Academic journal article Theatre Research in Canada

Romulus and Ritual in the Beverly Swamp: A Freemason Dreams of Theatre in Pre-Confederation Ontario

Academic journal article Theatre Research in Canada

Romulus and Ritual in the Beverly Swamp: A Freemason Dreams of Theatre in Pre-Confederation Ontario

Article excerpt

Prologue: "... promised to erect a first-class theatre ..." (2)

In the mid-1890s, the poet and local historian R. K. Kemaghan traveled the rural township of Beverly, half-way between Hamilton and Guelph in Southern Ontario, gathering local stories and legends. These included the tale of Henry Lamb, who during the early part of the nineteenth century mapped out a city he intended to build on his uncleared 2,000 acre property. According to local legend, he advertised in Britain for a ready-made immigrant population to embark on this great adventure in urban planning, which he called Romulus. Kernaghan writes:

   He promised [all settlers] a house and lot and firewood free and
   immunity from taxes for 25 years. He promised them plenty of game
   and fish. He gave a free site for a Church of England cathedral at
   the west end of the town and another site for the bishop's palace
   and Roman Catholic cathedral in the east end, and free sites and
   building material for churches of all other denominations. He gave
   a market square, a cricket ground, a race course; promised to erect
   a first-class theater, concert hall and ballroom, and even
   advertised for an efficient chief of police. (119)

Kernaghan reports that this venture was a significant failure, and then takes readers on a tour of the ruins of Lamb's house, tavern, and gristmill. He describes the hubris of someone who would plan such a place in Beverly--most famous for its swampland--and expresses nostalgia for a time when "there were giants" in the land (118). So fully conceived was the plan for Romulus that local residents still referred to "the site of the proposed Catholic cathedral" some seventy years later (123). Clearly Henry Lamb had left a mark on the community, though there were no architectural traces.

What did it mean to plan for and promise to build a "first-class theatre" in the middle of an old growth forest, in an area known primarily for its swamp, wolves, and rattlesnakes? Those two words--"first-class" and "theatre"--seem out of place in this environment, connoting a venue for professional touring performers, and a literate audience with a taste for narrative drama eager to fill a purpose-built venue. Can that have been thought possible at this time and in this place? Or did these words have a different meaning for prospective settlers in the early years of Queen Victoria's reign? Why would the idea of building a "first-class theatre" arise at all?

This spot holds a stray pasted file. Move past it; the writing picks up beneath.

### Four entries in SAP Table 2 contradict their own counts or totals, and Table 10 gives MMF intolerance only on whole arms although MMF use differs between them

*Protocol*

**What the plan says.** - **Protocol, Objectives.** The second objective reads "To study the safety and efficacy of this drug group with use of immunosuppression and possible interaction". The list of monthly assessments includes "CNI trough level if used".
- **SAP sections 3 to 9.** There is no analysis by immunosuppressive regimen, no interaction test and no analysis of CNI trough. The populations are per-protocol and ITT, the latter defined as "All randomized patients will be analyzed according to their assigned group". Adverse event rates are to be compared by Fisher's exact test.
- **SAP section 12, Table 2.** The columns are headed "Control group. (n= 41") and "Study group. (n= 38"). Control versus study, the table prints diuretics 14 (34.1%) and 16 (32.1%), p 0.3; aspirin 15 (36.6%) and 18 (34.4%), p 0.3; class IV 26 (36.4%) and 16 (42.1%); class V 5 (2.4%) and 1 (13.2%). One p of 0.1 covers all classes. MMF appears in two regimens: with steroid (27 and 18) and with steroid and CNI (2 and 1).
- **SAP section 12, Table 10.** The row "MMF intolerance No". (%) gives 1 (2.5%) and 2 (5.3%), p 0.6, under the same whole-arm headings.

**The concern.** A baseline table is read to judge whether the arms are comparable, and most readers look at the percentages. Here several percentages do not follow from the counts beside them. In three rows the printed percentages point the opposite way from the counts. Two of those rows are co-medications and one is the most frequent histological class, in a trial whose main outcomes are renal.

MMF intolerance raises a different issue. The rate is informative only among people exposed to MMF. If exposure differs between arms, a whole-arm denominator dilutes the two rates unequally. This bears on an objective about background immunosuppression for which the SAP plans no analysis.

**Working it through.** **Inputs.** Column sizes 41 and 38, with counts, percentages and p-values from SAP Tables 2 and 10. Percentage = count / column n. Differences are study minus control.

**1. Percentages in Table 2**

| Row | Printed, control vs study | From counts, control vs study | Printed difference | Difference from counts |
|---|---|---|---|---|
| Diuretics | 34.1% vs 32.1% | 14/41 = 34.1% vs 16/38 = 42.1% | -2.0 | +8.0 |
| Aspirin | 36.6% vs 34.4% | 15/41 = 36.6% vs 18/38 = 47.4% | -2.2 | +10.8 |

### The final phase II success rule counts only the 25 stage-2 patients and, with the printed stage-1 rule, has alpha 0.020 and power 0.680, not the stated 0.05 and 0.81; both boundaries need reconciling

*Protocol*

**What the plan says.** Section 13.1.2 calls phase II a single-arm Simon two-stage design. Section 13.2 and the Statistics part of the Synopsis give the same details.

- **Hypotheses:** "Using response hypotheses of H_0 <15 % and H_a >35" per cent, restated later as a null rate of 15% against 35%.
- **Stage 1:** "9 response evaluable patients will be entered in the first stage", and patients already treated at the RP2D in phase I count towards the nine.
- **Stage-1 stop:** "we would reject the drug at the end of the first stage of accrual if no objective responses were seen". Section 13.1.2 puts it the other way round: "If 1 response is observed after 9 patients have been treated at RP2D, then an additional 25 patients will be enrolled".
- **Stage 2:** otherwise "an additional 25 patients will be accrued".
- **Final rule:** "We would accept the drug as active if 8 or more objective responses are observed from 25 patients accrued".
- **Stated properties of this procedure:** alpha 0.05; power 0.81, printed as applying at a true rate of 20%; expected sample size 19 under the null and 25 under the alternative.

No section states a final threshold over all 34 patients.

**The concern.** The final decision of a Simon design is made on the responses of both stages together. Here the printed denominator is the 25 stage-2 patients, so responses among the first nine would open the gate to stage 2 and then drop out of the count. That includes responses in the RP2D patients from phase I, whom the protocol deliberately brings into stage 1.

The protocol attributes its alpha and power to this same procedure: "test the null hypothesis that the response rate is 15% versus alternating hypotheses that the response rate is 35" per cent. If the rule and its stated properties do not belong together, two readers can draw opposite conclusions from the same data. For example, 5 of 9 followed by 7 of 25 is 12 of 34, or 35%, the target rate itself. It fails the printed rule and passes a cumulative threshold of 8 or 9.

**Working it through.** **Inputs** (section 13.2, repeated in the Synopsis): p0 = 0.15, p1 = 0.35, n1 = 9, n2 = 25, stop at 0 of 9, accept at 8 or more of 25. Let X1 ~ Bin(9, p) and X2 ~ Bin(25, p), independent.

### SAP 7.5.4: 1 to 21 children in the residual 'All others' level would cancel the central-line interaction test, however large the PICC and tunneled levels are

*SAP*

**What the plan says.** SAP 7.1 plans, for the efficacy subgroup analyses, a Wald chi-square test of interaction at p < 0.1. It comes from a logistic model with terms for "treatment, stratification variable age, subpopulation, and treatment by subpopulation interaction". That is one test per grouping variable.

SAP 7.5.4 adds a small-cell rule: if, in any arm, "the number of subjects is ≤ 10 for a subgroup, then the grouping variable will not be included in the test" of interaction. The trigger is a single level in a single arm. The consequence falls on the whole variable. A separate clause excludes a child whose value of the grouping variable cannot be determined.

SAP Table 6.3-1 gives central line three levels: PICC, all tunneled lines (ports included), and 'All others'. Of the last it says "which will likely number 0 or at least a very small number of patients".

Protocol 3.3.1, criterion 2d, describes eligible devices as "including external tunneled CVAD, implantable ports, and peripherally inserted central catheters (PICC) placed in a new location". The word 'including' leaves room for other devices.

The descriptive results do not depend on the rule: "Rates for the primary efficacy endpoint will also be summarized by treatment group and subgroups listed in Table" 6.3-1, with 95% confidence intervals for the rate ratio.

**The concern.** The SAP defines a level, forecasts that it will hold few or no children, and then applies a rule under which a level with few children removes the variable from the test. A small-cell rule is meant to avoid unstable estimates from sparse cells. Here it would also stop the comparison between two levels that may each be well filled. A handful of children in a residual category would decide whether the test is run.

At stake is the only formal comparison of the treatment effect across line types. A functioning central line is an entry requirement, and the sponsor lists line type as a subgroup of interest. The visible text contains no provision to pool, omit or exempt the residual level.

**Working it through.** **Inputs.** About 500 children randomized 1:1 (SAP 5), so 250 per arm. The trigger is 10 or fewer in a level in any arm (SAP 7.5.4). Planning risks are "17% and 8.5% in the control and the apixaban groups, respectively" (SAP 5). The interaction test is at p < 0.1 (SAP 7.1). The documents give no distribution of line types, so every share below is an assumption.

In this essay, I will first assess the documents recording this minor episode in Ontario's history: accounts of settlers identifying the location for un-built cathedrals, written by memory into the landscape; a description of a comically exaggerated town plan, laid out on a stump, a bullet weighting it against the wind; and the newspaper advertisement quoted above, promising the impossible. The story of Henry Lamb and Romulus may seem at first to be an example of foolhardy over-reaching by an impractical dreamer. I suggest that this is a misreading of documents taken out of their original context, and that they are more trustworthy than they seem at first glance. Lamb's scheme, indeed, is not out of place within the broader history of settlement in Ontario, illustrated in this essay by comparison with his neighbour and fellow "founder" John Galt. Admittedly, the inclusion of a theatrical venue in a town plan was unusual for the time and region; this essay will examine the prospect that the plans for Romulus were informed by Lamb's devotion to the secretive --and theatre-friendly--freemasonic movement, first in its role as purveyor of enlightenment radicalism and social reform, and then as a bastion of British imperialism. It encouraged Lamb not only to build a prosperous life as a self-made man in a hostile environment, but also to dream of building an "enlightened" city in the wilderness. And finally, this essay will explore the prospect that freemasonry was among the reasons for Lamb's failure as a town planner, because through it he misjudged his community--settlers more at ease with and in need of a popular performance culture, of outdoor rituals and kitchen parties, tavern songs and mechanics hall meetings, and not (or not yet) a theatre. …

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